MS:      We are sure that we all want the same result, but of course if a buyer locked in a situation from which this committee is your last hope of a solution, they do need that feedback, even if it is simply that your file is before the committee.

            One member asked me to pass on some good news.  They received a Court Summons from their builder demanding a payment with interest which they had already made three years ago.  Their lawyer wanted £500 to fight the case in Court, i.e. produce the receipt as evidence of payment at the correct time.  They contacted Necebe at the PCO who informed them that they didn’t need a lawyer and could produce the evidence themselves at the Court.  They took Necebe’s advice and the matter was settled by the Judge within a week.

YS:       Please also bear in mind that the members of the committee have other jobs to fulfil as well, so they are not a full time body.  However I know they are all dedicated and devoting what time they have available to progress the cases in front of them.

MS:      You mentioned earlier that some persistent offenders are coming to the fore, what actions will be taken against reoccurring offenders?

YS:       The committee are not judge and jury. We have stated that of those cases investigated so far all claims have been proven to be true.  We are asking these people to come and explain their actions and why this situation is unresolved,  When we understand the problems encountered by all concerned we can look for a solution. In some instances we cannot help, the only recourse is the legal system; in others it may not be the individual who is to blame but the bottlenecks’ in other departments.  In some cases we have obtained undertakings from these people that they will do x or y to correct the matter, we will now monitor their actions to see if this is the case.

MS:      Have any of these proposed actions and the timescales involved been communicated to the PCO claimants?

TV:       They will be when we have the agreement of all concerned, for example the KibTek project that I am currently working on, this will help many of the claimants I have seen but, until the matter is discussed with KibTek and a possible solution found, I have nothing concrete to report.

YS:       I am sure you appreciate this was a new project for us, we are learning how to work effectively as we go along and like many new projects, we find that time passes quickly while we are learning. It is new for a lot of the departments we are contacting to receive requests for help from us too. This was not an exercise in streamlining an existing process but building a completely new one which is multi-faceted as the problems you have brought us are multi-faceted. It will be a while before we can say with confidence that this is the way to proceed with this type of problem as each problem we record is unique.

MS:      It is good to hear that you are learning from the information gathered where some of the pitfalls are, what safeguards are being put in place to insure that buyers investments are protected?

YS:       Getting the right information out there is very important to us and there are number of initiatives underway. There is of course, the new estate Agents Law, the teams of inspectors working in conjunction with the Builders Union, our plans to advertise registered estate agents, the professional exams that these bodies will have to undertake, this office (who can be contacted for information at any stage of the buying process) and shortly a government website dedicated to the official guide to buying in Northern Cyprus.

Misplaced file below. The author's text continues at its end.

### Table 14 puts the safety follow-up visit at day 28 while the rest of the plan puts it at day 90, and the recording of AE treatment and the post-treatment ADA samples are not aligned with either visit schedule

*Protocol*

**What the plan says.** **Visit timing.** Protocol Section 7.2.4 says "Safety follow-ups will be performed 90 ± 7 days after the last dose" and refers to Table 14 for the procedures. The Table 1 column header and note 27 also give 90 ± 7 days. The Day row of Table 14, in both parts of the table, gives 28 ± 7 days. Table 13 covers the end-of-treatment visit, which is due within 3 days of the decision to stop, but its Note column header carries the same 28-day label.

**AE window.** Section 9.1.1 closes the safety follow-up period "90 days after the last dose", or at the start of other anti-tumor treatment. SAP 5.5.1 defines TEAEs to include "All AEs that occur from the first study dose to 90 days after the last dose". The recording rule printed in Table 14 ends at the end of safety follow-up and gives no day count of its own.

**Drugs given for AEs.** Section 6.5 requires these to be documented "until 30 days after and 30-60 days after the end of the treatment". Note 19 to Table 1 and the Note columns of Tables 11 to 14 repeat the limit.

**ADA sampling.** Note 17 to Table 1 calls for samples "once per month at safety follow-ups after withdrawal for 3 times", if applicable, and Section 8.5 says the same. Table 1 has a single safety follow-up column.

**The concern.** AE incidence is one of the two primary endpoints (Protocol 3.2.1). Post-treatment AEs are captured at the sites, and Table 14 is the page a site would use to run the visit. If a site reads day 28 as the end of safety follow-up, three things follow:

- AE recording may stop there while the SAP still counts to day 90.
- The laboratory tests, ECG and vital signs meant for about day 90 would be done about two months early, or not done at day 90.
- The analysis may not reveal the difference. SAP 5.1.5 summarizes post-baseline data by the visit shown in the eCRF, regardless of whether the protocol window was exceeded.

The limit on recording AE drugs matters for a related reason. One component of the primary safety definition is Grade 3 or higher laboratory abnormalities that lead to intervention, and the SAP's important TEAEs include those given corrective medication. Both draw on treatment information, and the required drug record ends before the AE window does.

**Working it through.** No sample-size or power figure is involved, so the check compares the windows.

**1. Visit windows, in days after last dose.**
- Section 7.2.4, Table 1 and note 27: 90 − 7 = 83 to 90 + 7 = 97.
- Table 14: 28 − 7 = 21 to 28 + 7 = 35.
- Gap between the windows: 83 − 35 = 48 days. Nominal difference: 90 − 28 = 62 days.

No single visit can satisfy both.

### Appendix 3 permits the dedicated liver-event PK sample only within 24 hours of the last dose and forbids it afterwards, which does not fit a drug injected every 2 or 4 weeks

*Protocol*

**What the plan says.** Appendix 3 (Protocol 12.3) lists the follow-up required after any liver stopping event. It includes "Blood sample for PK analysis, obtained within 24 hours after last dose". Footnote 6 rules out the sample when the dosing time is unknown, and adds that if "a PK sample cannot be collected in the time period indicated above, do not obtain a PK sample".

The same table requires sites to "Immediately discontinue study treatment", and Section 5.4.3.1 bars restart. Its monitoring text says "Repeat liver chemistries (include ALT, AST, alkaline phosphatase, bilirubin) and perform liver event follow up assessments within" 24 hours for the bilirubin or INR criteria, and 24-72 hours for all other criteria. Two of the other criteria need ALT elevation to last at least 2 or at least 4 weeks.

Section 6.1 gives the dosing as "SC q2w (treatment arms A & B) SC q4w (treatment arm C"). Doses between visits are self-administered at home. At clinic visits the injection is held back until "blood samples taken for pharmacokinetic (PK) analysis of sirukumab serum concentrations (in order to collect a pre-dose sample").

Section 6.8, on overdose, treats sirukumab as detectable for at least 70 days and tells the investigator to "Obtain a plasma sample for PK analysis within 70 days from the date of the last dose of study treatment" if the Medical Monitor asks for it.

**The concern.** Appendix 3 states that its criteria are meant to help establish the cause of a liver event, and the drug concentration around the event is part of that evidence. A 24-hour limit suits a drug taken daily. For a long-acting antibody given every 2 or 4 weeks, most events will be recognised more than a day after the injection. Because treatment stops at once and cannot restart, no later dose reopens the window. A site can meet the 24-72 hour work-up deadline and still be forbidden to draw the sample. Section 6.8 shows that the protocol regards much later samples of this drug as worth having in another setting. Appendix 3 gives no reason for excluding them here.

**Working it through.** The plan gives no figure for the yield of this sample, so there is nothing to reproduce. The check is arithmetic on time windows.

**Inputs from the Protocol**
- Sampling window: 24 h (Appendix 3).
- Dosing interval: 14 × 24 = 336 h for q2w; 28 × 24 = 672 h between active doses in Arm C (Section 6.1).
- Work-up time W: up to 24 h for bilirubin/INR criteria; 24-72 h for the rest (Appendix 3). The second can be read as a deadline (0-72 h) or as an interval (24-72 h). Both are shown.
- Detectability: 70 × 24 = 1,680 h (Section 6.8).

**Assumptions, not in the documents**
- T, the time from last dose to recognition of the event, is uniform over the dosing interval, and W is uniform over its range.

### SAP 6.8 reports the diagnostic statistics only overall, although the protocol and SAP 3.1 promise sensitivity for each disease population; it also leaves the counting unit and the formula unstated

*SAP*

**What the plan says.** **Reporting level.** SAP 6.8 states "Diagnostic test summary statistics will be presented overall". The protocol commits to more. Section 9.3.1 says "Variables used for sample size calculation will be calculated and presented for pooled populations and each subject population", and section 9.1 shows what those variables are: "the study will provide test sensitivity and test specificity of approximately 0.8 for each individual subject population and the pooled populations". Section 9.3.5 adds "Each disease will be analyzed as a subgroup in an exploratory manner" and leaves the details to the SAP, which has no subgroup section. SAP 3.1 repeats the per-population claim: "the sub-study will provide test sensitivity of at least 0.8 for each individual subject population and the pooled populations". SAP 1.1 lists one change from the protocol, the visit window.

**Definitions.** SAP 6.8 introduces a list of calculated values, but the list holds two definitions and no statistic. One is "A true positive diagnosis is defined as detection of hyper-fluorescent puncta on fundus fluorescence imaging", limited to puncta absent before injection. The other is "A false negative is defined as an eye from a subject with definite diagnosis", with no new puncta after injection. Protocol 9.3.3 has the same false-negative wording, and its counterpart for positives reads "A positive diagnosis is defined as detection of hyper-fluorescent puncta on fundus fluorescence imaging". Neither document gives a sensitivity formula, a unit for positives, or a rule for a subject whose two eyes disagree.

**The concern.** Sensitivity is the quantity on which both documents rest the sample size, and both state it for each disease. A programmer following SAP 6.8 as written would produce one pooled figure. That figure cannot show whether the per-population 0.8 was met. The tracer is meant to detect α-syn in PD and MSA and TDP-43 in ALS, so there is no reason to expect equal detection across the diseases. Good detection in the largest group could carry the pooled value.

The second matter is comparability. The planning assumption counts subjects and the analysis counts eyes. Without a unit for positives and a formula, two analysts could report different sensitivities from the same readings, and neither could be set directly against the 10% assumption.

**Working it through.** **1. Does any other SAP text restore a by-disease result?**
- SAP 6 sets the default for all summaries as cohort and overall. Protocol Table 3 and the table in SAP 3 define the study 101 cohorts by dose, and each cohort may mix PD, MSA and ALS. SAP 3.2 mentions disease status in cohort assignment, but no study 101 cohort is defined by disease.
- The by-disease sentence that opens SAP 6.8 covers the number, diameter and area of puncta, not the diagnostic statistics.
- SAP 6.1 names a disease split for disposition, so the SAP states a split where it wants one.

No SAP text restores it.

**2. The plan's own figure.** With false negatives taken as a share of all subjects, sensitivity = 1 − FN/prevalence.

MS:      Are there any plans to extend the role of this office to cope with the increase in workload?

YS:       Not at this moment. We find that Tuğçe is coping with her current workload and fortunately for us, winter working hours are now applicable, so as the number of cases exceeds 100, we have naturally gained more time in which to deal with them.  It is something we will monitor as time goes on.

MS:      The role and responsibility of the PCO is being questioned and criticised by many, especially lawyers. What plans are in place to overcome this?  Some of our members are being told that there is no point in going to the office, that the only solution to their problem is the courts, sadly many of our own people think it is a waste of time and just here to appease the HBPG and of course many builders also make the comment, go there it will not help you.

YS:       We are sadly not responsible for how we are perceived by the lawyers, builders, estate agents or indeed, your own members.  It is always easier to deride something than support it.  Time will tell who is right – but only if those concerned ignore the derision and come to see us.  They have nothing to lose after all.  We are dedicated to finding a solution for everyone.

MS:      Yes, that is the hardest part isn’t it, convincing people that this is the best way forward for everyone, sadly people still do not want to upset their builder and lawyer and will not seek your help, but I am sure once the office is proved to be effective that will change.

            On another note, I need some information on behalf of the Aga buyers? There are a lot of injunctions currently on land linked to the Aga developments and the two Aga Committees are experiencing difficulties getting a definitive list of all these Injunctions.  Also, Gary Robb has stated that all the Koçans for all Aga owned land are held by the government.

            If the Committees could be given a list of all Injunctions together with confirmation that the Koçans are in fact in the government’s possession, people might be more comfortable about lifting their injunctions, which seems to be a condition of any proposed solution. I am sure you can understand anyone’s reluctance to give up the only form of protection they have, they need to be offered something in return and the location of the Koçan might just do this.

YS:       Yes, I can see the sense in what you are saying; I will endeavour to find out, probably next week and will report back to you.

            I am sorry I have no more time to spare you, an hour goes quickly, was there anything else?

MS:      There is always something else, but we have covered the main points here today, thank you for your time and once again, many thanks to Tuğçe for her efforts on behalf of all buyers.

The meeting disbanded at 12.15.